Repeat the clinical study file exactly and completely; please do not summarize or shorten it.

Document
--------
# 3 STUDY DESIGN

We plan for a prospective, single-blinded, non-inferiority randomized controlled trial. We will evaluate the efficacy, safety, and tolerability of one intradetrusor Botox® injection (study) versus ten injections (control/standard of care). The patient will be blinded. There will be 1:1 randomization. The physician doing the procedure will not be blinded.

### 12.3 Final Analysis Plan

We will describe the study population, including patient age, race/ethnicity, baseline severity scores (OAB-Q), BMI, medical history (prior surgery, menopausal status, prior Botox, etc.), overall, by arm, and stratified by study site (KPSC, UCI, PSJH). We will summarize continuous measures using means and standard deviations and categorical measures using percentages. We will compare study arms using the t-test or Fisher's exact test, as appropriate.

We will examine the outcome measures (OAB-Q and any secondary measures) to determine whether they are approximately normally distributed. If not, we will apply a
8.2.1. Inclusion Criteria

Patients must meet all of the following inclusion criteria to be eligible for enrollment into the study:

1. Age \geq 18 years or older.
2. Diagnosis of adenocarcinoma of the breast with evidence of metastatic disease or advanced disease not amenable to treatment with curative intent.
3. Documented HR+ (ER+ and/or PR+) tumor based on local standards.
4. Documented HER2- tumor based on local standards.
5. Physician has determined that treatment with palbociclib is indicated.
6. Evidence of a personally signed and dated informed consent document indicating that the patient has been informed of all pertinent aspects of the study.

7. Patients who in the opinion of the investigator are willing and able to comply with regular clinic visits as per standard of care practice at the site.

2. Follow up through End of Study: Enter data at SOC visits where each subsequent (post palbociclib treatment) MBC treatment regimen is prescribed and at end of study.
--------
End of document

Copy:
# 3 STUDY DESIGN

We plan for a prospective, single-blinded, non-inferiority randomized controlled trial. We will evaluate the efficacy, safety, and tolerability of one intradetrusor Botox® injection (study) versus ten injections (control/standard of care). The patient will be blinded. There will be 1:1 randomization. The physician doing the procedure will not be blinded.

### 12.3 Final Analysis Plan

We will describe the study population, including patient age, race/ethnicity, baseline severity scores (OAB-Q), BMI, medical history (prior surgery, menopausal status, prior Botox, etc.), overall, by arm, and stratified by study site (KPSC, UCI, PSJH). We will summarize continuous measures using means and standard deviations and categorical measures using percentages. We will compare study arms using the t-test or Fisher's exact test, as appropriate.

We will examine the outcome measures (OAB-Q and any secondary measures) to determine whether they are approximately normally distributed. If not, we will apply a
8.2.1. Inclusion Criteria

Patients must meet all of the following inclusion criteria to be eligible for enrollment into the study:

1. Age \geq 18 years or older.
2. Diagnosis of adenocarcinoma of the breast with evidence of metastatic disease or advanced disease not amenable to treatment with curative intent.
3. Documented HR+ (ER+ and/or PR+) tumor based on local standards.
4. Documented HER2- tumor based on local standards.
5. Physician has determined that treatment with palbociclib is indicated.
6. Evidence of a personally signed and dated informed consent document indicating that the patient has been informed of all pertinent aspects of the study.

7. Patients who in the opinion of the investigator are willing and able to comply with regular clinic visits as per standard of care practice at the site.

2. Follow up through End of Study: Enter data at SOC visits where each subsequent (post palbociclib treatment) MBC treatment regimen is prescribed and at end of study.